If you wanted to watch Saturday night’s long-awaited fight between Floyd Mayweather and Conor McGregor, you had a few options. You could pay $100 to buy the fight on pay-per-view. You could head to a theater that was airing the bout for something like $40 a person. You could head to a local bar and hope the cover charge wasn’t too high.
Or, you could sit at home on your computer and search the internet for illegal streams.
According to Forbes, digital security company Irdeto reports that approximately 2,930,598 people chose the latter option. Per Fobes, Irdeto identified 239 illegal streams, 165 of which were made available through Facebook, Periscope, YouTube or Twitch and 67 of which were accessible on illegal streaming sites. Ads promoting the illegal streams were reportedly placed around the internet in advance of the fight.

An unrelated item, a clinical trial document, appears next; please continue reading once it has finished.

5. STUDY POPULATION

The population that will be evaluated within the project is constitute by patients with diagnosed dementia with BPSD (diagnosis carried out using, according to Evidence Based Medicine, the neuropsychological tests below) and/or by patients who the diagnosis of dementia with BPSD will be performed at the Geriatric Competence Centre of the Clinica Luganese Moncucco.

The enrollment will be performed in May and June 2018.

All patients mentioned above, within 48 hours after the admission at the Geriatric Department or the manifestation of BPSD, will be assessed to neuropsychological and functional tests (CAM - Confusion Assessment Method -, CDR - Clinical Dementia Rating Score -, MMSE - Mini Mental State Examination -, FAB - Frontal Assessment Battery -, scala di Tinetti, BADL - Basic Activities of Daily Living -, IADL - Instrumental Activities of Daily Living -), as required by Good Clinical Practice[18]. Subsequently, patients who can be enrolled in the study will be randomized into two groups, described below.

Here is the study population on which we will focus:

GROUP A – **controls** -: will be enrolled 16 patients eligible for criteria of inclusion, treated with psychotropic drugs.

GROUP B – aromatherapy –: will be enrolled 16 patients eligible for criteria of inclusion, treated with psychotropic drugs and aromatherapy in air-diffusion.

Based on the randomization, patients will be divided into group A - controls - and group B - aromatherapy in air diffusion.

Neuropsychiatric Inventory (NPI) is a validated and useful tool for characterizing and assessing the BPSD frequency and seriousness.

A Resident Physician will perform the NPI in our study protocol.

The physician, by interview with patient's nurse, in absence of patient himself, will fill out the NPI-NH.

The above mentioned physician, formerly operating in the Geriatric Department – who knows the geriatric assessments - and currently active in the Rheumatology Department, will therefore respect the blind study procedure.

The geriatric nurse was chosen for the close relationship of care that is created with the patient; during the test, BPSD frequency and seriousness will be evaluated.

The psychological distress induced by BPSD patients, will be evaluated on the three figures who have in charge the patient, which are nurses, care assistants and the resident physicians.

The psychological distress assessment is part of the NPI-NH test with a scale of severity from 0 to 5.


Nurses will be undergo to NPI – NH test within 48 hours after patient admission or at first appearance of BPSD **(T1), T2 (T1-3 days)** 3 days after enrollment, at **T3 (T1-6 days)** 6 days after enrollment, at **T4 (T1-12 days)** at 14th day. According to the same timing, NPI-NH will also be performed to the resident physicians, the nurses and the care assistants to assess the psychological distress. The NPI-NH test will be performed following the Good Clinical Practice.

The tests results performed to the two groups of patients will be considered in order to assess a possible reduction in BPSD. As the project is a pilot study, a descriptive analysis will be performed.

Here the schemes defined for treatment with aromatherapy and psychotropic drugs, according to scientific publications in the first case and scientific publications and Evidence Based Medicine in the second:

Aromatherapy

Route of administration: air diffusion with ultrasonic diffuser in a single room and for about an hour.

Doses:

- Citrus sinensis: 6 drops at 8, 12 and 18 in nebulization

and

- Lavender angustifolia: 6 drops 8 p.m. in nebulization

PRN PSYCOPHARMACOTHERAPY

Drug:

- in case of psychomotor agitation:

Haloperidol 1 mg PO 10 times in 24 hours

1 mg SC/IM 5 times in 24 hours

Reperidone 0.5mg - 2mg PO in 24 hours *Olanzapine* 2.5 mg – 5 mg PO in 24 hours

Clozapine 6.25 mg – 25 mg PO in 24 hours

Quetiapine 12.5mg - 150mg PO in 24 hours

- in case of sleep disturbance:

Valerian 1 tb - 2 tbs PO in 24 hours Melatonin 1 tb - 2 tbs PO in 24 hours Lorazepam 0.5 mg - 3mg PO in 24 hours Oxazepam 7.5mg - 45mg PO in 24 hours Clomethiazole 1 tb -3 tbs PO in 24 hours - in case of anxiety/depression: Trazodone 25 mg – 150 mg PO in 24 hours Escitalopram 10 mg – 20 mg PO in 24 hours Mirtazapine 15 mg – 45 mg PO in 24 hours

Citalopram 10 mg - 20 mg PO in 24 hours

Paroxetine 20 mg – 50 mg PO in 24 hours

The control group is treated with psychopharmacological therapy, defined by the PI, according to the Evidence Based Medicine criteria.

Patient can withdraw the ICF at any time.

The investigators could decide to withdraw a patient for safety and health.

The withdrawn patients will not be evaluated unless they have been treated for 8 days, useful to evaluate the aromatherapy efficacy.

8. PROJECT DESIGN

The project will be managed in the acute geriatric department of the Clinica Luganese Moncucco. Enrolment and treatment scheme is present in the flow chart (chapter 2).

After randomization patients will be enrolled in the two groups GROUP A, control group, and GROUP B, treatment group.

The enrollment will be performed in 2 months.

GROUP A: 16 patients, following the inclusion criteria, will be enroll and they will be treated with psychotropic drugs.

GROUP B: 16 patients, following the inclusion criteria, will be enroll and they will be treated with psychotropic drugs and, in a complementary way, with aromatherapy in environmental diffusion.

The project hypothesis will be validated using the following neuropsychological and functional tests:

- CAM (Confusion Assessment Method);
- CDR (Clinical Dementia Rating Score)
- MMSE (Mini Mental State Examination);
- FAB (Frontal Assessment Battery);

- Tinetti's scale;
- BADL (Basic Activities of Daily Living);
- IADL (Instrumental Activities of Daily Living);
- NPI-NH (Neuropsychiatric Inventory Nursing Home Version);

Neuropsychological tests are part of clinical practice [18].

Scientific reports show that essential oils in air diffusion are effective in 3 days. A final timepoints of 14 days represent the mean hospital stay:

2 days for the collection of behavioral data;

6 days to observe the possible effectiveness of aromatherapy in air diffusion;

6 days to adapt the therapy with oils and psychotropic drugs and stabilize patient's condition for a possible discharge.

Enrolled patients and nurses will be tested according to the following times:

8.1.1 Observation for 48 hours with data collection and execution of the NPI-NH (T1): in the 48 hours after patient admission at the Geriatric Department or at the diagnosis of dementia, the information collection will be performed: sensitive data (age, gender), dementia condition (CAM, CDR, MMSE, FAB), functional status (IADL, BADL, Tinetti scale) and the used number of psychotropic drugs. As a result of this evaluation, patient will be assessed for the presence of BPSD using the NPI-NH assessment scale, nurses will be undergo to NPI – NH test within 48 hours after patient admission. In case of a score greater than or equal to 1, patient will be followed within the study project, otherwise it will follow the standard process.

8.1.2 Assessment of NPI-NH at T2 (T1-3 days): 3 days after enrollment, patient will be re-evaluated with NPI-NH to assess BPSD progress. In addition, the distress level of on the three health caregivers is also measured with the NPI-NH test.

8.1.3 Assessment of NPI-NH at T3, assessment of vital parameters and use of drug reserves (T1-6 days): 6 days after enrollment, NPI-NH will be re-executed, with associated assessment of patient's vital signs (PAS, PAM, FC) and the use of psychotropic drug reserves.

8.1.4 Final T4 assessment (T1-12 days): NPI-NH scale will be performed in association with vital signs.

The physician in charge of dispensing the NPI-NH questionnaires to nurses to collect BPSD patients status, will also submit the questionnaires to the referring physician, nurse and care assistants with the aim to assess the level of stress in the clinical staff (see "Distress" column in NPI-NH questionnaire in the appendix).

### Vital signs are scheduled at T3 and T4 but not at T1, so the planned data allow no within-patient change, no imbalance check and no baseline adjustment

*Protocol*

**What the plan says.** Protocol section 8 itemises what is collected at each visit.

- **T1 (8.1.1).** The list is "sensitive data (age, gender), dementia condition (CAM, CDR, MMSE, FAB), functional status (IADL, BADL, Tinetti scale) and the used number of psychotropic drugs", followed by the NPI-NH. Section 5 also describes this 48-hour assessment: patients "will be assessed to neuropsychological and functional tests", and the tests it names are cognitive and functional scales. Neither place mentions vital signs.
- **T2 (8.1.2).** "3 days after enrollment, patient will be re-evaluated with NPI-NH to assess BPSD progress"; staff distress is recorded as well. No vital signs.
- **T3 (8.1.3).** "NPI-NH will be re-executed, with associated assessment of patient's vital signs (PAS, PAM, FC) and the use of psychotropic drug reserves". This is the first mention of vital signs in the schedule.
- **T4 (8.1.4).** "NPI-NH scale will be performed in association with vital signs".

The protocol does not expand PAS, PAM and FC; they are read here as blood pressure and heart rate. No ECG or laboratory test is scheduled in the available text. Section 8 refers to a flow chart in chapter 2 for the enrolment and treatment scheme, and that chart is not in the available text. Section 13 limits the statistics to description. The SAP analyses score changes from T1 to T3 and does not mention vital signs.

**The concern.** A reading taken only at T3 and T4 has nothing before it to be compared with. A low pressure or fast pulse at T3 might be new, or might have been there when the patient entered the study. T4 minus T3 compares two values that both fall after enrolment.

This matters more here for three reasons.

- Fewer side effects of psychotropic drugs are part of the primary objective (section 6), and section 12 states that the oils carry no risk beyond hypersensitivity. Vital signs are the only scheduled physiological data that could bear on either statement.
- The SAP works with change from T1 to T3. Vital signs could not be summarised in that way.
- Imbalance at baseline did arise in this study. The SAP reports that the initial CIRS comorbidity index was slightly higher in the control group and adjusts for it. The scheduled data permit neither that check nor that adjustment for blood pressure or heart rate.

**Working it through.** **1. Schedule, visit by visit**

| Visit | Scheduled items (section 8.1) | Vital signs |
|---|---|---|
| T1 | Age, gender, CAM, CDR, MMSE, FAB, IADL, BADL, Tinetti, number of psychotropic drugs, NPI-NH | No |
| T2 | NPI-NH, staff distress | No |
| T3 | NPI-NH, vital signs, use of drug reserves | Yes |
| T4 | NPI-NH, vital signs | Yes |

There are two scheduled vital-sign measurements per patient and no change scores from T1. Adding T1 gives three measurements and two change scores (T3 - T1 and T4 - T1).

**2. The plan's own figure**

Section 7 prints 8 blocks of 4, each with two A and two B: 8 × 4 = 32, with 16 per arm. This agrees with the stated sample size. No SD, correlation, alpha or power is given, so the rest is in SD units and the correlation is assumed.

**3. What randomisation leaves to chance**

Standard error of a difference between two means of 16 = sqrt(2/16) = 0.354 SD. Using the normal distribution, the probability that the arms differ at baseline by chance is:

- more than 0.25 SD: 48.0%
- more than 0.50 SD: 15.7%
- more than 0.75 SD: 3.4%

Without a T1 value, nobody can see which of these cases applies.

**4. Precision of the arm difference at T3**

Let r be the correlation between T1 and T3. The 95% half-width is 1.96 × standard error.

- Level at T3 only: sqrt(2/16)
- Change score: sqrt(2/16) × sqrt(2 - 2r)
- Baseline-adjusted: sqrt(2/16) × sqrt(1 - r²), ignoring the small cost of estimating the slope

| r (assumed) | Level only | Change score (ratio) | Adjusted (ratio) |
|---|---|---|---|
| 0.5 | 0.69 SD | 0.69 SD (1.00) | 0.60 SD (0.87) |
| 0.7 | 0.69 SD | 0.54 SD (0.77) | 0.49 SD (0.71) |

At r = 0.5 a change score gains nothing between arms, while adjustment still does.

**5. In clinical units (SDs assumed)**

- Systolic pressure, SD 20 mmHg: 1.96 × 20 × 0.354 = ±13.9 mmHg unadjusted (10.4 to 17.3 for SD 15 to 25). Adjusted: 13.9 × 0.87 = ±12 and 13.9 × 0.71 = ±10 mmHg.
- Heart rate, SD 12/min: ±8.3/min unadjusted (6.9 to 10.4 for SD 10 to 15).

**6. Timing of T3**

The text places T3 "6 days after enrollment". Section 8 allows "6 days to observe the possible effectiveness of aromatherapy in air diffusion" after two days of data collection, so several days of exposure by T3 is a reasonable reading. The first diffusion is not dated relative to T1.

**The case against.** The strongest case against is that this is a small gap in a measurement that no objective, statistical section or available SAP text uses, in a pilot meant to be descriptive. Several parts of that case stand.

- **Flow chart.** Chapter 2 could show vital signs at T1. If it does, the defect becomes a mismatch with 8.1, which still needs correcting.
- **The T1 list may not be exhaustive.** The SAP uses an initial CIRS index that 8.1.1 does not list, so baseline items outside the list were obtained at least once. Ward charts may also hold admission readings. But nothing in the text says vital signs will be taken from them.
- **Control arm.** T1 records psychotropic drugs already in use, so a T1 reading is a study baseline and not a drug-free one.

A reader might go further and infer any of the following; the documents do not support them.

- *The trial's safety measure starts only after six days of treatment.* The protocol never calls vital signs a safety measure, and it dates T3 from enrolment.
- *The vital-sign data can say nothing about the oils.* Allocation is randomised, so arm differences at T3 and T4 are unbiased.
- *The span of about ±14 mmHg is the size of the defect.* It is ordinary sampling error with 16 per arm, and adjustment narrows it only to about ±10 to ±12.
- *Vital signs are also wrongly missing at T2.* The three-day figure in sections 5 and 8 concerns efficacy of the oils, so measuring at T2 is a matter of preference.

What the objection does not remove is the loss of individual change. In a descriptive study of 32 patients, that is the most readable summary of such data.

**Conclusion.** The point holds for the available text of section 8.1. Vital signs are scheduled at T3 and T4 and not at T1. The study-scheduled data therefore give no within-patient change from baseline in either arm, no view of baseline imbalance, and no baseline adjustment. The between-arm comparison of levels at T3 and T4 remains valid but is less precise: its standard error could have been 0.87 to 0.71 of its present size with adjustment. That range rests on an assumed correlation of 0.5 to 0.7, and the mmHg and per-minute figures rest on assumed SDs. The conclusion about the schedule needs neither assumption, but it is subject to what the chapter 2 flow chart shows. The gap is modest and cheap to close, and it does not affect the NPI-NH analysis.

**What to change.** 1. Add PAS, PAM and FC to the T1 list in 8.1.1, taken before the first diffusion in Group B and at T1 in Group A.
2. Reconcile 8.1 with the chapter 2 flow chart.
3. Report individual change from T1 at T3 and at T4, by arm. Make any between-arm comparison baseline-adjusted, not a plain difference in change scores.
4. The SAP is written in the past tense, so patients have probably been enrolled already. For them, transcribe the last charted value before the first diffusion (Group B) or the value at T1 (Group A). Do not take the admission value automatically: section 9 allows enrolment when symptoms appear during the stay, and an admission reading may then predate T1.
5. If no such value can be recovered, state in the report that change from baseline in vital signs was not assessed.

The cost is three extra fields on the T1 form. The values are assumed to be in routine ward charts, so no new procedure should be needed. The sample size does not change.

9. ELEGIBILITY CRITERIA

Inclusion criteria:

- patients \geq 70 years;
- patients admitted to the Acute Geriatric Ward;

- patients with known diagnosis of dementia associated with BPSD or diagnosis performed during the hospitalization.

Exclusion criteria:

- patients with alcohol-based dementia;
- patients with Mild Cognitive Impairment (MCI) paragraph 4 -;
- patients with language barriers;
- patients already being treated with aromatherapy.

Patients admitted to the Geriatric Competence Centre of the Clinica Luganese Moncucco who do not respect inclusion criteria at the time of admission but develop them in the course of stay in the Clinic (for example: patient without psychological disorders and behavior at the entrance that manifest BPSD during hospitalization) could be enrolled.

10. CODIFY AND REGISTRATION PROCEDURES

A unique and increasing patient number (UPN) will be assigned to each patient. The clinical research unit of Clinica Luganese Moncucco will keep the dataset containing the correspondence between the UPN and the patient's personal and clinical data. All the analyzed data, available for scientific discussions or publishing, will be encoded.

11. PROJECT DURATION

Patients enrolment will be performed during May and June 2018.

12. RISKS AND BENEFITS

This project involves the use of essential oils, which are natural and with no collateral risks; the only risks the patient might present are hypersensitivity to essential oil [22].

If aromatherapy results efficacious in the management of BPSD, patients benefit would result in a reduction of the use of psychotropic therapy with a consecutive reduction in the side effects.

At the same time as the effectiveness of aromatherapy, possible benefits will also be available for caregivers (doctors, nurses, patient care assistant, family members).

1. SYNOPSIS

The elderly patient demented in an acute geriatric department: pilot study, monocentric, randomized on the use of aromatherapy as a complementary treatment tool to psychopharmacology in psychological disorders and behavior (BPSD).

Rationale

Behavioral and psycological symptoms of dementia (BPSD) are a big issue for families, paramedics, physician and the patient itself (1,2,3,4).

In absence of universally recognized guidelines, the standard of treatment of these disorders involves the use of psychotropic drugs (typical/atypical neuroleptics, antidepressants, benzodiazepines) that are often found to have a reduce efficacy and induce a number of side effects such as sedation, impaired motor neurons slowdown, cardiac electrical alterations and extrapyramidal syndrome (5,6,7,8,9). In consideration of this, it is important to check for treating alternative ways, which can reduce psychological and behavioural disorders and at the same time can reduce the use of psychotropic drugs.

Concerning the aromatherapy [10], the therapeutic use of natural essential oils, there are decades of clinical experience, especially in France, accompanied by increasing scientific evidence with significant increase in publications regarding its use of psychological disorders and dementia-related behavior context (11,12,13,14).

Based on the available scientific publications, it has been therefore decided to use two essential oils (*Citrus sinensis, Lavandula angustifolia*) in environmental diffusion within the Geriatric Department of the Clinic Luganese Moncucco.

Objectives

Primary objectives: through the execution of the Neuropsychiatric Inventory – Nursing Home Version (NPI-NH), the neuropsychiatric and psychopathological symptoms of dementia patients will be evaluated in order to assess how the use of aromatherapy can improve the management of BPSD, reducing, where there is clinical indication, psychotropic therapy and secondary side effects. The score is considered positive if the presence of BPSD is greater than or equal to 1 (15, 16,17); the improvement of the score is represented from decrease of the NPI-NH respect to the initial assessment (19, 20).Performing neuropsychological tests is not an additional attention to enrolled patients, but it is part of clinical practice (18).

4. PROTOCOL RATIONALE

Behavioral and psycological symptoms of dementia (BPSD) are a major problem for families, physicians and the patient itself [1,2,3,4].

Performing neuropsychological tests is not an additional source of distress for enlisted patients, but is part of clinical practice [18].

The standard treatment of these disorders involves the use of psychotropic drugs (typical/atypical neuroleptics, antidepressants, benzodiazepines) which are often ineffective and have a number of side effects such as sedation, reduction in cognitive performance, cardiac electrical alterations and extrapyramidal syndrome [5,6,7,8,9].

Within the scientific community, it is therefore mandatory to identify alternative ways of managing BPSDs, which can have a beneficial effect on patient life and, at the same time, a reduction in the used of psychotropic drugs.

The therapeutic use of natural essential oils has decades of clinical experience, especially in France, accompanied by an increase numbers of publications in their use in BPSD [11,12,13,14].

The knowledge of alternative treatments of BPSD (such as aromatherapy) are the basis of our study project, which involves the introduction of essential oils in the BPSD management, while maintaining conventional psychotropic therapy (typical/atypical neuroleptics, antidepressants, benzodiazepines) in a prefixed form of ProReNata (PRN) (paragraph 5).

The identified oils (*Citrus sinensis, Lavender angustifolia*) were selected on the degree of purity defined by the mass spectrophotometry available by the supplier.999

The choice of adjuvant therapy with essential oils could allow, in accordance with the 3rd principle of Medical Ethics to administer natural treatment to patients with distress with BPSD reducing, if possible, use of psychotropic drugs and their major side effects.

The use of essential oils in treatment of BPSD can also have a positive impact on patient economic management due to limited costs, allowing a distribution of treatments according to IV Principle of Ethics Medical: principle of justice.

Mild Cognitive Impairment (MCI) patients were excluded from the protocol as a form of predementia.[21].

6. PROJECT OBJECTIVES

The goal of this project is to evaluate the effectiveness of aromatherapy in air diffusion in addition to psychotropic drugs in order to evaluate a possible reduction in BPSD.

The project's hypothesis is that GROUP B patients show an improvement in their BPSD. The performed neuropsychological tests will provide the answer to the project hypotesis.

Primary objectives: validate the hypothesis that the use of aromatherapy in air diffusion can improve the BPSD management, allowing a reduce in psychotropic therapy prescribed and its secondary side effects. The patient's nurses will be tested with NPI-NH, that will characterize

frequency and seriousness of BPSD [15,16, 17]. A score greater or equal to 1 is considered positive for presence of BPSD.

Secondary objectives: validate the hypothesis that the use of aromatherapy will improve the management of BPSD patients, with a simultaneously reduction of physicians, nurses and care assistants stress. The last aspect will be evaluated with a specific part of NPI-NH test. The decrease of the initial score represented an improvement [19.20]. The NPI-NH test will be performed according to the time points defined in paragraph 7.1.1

According to Forbes, the promoters of Mayweather-McGregor were apparently not as successful in blocking illegal streams as the promoters of the 2015 bout between Mayweather and Manny Pacquiao were.
In 2015, promoters Top Rank and Mayweather Promotions made a preemptive strike to shut down the possibility of illegal streams before they even took place. It was the first time that a lawsuit had been filed over piracy that hadn’t yet taken place.
At that time, Periscope took down 30 streams of the Mayweather-Pacquiao fight. This time around, it didn’t seem to deter “digital Robin Hoods” who paid for the pay-per-view and then streamed it from their account.
Those illegal streams surely took a huge bite out of the event’s revenues. If even 10 percent of the 3 million illegal streamers would have been otherwise inclined to pay for the fight, that’s an extra $30 million in PPV buys.
Of course, no one will go broke over these illegal streams. Whether or not Mayweather-McGregor tops Mayweather-Pacquiao in PPV buys, as widely anticipated, the numbers will be gaudy and everyone—Mayweather, McGregor, Mayweather Promotions, UFC, Showtime—will come out with a healthy check.